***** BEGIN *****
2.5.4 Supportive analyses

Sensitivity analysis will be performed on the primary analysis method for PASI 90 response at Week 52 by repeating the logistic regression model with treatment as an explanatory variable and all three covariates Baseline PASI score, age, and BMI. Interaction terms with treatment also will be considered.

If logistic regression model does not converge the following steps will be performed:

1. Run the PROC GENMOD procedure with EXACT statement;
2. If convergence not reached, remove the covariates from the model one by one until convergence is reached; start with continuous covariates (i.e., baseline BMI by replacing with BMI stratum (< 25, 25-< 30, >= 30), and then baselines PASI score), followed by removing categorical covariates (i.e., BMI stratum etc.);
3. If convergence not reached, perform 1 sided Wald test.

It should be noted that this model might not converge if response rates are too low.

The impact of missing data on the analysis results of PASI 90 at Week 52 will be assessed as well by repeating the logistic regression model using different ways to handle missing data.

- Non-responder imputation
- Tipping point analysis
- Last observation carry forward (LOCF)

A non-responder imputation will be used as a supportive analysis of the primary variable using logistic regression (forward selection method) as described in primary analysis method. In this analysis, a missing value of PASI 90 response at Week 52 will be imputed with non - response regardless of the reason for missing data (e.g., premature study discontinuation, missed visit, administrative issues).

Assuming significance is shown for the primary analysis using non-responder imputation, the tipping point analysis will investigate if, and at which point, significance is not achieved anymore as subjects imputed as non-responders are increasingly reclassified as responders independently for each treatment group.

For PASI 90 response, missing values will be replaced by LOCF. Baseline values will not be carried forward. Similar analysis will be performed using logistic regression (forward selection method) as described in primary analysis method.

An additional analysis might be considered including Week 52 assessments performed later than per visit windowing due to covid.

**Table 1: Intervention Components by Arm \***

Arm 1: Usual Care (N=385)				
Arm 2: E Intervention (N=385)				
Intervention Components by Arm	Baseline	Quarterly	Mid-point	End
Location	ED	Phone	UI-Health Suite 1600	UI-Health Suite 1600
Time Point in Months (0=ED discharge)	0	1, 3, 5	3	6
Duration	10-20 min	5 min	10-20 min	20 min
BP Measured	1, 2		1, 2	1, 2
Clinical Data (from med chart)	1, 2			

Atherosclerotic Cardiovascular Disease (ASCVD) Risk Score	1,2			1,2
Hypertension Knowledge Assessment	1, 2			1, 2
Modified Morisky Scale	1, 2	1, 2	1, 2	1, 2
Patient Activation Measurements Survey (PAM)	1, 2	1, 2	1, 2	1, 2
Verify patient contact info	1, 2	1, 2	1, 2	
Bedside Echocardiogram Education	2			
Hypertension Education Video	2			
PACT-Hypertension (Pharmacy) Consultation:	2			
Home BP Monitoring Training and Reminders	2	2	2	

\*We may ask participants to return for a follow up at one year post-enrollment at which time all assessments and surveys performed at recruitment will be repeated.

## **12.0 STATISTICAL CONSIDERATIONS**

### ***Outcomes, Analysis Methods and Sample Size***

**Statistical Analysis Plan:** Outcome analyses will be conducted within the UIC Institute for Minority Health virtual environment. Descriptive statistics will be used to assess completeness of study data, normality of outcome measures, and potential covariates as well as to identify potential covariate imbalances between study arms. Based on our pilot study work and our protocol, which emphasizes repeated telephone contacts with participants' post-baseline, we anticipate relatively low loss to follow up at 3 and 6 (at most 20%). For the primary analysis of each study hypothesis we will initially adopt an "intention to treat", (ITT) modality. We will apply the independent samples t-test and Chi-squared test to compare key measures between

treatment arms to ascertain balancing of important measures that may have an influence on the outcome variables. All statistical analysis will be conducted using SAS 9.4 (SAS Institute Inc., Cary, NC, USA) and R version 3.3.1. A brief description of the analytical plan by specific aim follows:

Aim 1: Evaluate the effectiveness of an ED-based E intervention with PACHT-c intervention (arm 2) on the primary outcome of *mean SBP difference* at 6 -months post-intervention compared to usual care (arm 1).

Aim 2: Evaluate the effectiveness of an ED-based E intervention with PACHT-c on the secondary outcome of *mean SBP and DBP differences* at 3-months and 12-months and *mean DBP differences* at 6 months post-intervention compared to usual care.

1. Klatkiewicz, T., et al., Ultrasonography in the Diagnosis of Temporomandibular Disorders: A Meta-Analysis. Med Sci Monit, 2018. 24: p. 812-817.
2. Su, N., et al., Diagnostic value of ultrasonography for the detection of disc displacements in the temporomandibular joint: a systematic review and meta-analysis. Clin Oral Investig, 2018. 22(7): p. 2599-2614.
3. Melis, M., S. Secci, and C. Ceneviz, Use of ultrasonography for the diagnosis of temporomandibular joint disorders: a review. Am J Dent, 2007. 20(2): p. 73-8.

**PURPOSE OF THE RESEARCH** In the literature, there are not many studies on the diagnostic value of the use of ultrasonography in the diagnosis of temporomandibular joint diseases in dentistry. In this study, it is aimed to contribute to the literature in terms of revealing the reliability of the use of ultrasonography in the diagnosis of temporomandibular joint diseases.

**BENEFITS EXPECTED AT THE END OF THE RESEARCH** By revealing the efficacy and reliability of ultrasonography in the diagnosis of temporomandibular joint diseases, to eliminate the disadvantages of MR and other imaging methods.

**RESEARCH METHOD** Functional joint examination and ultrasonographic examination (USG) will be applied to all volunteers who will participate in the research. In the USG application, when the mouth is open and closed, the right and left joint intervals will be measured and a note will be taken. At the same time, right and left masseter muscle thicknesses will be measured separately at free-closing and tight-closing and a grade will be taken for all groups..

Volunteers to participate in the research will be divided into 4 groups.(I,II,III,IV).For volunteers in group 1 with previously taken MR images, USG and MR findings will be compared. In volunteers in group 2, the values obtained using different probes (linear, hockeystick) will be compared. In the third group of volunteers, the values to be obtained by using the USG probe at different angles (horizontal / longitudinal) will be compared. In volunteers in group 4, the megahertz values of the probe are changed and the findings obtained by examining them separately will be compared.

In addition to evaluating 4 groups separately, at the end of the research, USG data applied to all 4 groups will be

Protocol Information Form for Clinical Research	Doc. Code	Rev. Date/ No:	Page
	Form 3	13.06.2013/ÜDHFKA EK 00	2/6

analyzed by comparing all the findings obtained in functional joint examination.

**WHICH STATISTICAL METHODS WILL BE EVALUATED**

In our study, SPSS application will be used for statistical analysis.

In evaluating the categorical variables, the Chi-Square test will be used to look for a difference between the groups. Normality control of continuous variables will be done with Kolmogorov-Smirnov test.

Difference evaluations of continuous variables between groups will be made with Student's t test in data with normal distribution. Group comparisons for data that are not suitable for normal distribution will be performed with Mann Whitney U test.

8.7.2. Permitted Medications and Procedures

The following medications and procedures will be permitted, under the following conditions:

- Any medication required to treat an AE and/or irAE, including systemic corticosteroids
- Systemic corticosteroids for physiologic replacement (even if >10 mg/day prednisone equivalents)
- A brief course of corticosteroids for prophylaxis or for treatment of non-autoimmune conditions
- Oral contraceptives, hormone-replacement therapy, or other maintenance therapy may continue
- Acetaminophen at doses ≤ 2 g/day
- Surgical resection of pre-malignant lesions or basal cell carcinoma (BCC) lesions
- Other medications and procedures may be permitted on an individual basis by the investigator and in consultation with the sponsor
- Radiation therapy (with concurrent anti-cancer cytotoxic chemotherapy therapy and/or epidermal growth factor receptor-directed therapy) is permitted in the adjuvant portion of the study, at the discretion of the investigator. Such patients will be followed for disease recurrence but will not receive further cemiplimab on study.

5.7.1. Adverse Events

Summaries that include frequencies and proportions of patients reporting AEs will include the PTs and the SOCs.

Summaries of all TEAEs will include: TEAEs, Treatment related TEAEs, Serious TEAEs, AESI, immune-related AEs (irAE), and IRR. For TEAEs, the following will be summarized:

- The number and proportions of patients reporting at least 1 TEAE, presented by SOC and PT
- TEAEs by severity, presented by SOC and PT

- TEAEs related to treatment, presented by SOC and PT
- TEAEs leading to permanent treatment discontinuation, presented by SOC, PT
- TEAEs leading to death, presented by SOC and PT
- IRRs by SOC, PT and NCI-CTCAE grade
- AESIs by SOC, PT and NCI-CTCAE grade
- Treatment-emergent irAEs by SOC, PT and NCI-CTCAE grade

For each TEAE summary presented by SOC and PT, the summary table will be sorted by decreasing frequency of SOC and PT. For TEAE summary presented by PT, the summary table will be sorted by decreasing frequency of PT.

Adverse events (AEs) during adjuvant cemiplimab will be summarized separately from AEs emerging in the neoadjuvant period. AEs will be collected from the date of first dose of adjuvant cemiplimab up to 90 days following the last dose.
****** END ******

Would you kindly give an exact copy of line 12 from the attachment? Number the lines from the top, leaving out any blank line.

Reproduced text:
A non-responder imputation will be used as a supportive analysis of the primary variable using logistic regression (forward selection method) as described in primary analysis method. In this analysis, a missing value of PASI 90 response at Week 52 will be imputed with non - response regardless of the reason for missing data (e.g., premature study discontinuation, missed visit, administrative issues).